Eldon Eisenach also explored the boundary between state and civil society. While Skocpol and Novak underscored the way in which the state shaped civil society, Eisenach reminded us that associations, ranging from loosely organized movements for women's rights during the Progressive Era to professional organizations and the universities, were essential partners in virtually every effort to extend national authority for much of the twentieth century. He labeled such intermediaries "parastates." As Eisenach put it, "agents of . . . liberal nationalism are national 'establishments' in the form of universities, professional associations, charitable foundations, the national media, the public school establishment, and the hosts of national reform movements, support groups, and think tanks that have waxed and waned throughout our history. National 'liberalism' in this positive sense of reform projects has always been an alliance of national institutions." The analytical key to understanding governance and reform in the American setting lay at the intersection of state and society rather than exclusively in either one.

It is in the realm of political economy that a heuristic approach that weighs the reciprocal relationship between the state and society has produced the most dramatic revision to the Progressive synthesis. The foil was an oversimplified dichotomy that separated state and market into discrete spheres. State "intervention" into the market was only notable when the state "interfered" in what was presumed to be an organically functioning market. As Marc Eisner has noted, this construction diverted attention from "the role of public policy in constituting (italics added) markets and shaping economic activity more generally." A rigid approach to state-market relations limited our thinking about the mutually constitutive nature of markets and the state. Charles Lindbloom argued that this perspective prevented consideration of the market as a variable, rather than a "fixed element around which policy must be fashioned."

Law was the key mechanism by which the state constituted the market and other elements of the economy. It was crucial to the components of the market—corporations, unions, and trade associations, for instance—and to the rules and expectations of the market itself. "Rather than existing as a self-constituting and self-regulating realm of human action," Eisner insisted, "markets are in a real sense an expression—both intended and unintended—of public policies and institutions." From this perspective, the market was simply another sphere in which the state organized social transactions, rather than a safe haven from the state. For scholars like Eisner, "[a]ny references to state intervention in the market ignore the basic fact that the market itself is constituted by public policy." Dan Carpenter not only agreed; he noted that approval of new regulation often created new and superior markets. Such was the case in the pharmaceutical industry. To argue otherwise assumed that societies could generate markets in the absence of supporting institutions. Regulation did not interfere with or disrupt the market. Rather, it constituted the market.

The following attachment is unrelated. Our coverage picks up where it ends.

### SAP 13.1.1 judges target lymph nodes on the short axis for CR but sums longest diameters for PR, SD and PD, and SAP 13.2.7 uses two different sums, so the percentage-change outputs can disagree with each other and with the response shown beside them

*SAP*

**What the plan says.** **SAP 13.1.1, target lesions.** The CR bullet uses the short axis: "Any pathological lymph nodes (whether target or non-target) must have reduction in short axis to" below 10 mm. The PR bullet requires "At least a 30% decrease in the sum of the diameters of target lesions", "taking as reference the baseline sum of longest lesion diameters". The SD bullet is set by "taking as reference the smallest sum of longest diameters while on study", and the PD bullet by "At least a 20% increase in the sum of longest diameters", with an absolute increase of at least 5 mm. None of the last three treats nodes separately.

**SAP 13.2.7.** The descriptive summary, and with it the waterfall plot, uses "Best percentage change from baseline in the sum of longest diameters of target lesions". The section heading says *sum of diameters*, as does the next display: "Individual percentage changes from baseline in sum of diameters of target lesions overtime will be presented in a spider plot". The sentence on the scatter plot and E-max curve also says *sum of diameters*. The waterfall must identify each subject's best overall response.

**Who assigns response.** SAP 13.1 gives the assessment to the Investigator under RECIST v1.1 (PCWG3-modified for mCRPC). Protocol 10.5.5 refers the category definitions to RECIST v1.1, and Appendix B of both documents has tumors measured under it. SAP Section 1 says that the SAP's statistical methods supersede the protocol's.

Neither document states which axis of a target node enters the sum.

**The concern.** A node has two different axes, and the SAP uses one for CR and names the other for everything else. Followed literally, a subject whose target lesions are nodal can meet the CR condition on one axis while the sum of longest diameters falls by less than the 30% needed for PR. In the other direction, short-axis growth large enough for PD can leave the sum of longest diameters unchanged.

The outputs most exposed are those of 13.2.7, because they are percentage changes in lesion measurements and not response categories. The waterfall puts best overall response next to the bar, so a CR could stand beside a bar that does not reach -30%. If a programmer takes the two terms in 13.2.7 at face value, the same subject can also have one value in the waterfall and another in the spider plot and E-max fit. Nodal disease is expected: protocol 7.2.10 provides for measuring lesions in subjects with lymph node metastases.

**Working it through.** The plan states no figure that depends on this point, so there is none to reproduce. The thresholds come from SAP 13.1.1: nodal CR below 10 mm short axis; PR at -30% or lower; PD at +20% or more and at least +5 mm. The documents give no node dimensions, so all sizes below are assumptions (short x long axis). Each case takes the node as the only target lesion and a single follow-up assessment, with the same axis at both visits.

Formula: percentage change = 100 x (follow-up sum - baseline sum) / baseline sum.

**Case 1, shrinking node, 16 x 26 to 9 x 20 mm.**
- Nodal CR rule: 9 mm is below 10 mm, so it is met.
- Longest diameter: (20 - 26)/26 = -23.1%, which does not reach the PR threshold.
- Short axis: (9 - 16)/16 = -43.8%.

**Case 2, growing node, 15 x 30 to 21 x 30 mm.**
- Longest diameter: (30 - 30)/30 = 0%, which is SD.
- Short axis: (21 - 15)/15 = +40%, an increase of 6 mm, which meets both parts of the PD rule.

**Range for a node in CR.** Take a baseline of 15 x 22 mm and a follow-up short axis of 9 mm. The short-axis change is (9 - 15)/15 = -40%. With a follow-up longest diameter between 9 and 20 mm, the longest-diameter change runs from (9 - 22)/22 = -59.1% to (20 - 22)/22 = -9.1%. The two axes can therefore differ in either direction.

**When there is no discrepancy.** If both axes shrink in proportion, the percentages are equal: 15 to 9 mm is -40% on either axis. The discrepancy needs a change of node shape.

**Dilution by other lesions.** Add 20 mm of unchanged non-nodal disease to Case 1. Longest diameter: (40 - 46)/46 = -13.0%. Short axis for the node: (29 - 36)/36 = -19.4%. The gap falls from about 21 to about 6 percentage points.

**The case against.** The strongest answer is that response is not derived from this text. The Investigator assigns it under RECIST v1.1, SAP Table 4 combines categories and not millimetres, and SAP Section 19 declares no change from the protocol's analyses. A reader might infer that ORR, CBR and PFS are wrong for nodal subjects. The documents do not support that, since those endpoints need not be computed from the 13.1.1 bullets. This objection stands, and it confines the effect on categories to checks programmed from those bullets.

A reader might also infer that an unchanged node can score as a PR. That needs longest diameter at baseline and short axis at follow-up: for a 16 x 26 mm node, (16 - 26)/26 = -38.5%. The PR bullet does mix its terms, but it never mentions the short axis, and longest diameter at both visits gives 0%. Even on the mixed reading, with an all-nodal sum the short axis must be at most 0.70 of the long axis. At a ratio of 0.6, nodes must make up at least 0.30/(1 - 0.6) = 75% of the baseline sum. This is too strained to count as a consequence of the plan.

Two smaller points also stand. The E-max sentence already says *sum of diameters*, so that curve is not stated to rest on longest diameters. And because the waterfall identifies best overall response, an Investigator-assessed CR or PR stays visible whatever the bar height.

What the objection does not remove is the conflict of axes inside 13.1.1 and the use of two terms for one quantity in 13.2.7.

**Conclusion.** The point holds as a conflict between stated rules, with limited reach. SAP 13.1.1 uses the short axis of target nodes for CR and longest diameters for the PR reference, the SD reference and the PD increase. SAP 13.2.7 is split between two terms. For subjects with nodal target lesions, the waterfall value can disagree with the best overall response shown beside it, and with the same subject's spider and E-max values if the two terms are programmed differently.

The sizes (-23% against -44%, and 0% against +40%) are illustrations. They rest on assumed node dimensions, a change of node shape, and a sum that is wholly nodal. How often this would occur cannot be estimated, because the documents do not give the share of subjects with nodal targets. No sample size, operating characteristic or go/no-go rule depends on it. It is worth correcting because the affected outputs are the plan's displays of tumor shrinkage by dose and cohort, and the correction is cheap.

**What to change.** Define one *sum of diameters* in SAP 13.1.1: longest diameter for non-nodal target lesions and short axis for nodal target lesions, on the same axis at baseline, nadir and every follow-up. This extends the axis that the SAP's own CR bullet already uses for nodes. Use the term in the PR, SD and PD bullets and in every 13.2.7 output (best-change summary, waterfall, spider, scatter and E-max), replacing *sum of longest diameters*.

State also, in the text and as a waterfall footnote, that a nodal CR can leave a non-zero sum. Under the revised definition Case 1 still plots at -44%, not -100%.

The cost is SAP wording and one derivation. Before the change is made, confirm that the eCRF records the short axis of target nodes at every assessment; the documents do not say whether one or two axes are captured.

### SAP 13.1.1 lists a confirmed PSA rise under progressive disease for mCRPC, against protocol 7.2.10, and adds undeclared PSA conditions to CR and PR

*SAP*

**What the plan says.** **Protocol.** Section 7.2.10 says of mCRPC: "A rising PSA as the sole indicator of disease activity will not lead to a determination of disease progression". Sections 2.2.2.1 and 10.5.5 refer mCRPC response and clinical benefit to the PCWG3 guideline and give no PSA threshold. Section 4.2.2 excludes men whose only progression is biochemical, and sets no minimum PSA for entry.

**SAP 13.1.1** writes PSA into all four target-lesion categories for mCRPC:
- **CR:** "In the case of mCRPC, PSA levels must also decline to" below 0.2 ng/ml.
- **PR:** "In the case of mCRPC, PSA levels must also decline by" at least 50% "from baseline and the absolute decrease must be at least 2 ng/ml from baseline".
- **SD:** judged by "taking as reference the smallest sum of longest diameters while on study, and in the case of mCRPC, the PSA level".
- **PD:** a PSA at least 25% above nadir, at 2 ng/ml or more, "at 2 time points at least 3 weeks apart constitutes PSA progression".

The professional arena provided equally fertile ground for exploring the ways in which the state laundered its authority through non-state actors. Gerald Berk documented a "third way" that directed the course of industrialization over the first third of the twentieth century. Eschewing calls to break up large corporations or regulate them, Berk chronicled the ways in which Louis Brandeis and Herbert Hoover embraced the techniques crafted by professions like cost accountants and engineers. This "regulated competition" was guided by agencies like the Federal Trade Commission, which sanctioned the techniques of these professionals and cooperated with the business community to create "developmental associations" in industries like printing. Their objective was to tame ruinous competition without creating monopoly control. The technique and the professional autonomy to ensure that these practices were effectively carried out loomed large in Berk's story. But the creation and maintenance of the larger economic and political environment in which these professionals operated would not have been possible without state supervision.

Policy entrepreneurs "reached across historical, institutional, and cultural boundaries," Berk argued, "to find resources, which they creatively recombined in experiments in business regulation, public administration, accounting, and trade associations." The administrative epicenter of this experiment was the often discredited Federal Trade Commission. There, "creative commissioners," Berk suggested, "recomposed resources from civil society to create a network of business and professional associations devoted to upgrading competition through deliberation and cost accounting." They formed a network of deliberative forums that merged experience with technique to create a "usable model of developmental association." While NAM may have altered its vision of formal corporatist arrangements in the first decade of the twentieth century, by the 1920s, business interests and professionals had forged relationships with state agencies that managed competition through key professional intermediaries rather than formally chartered trade associations.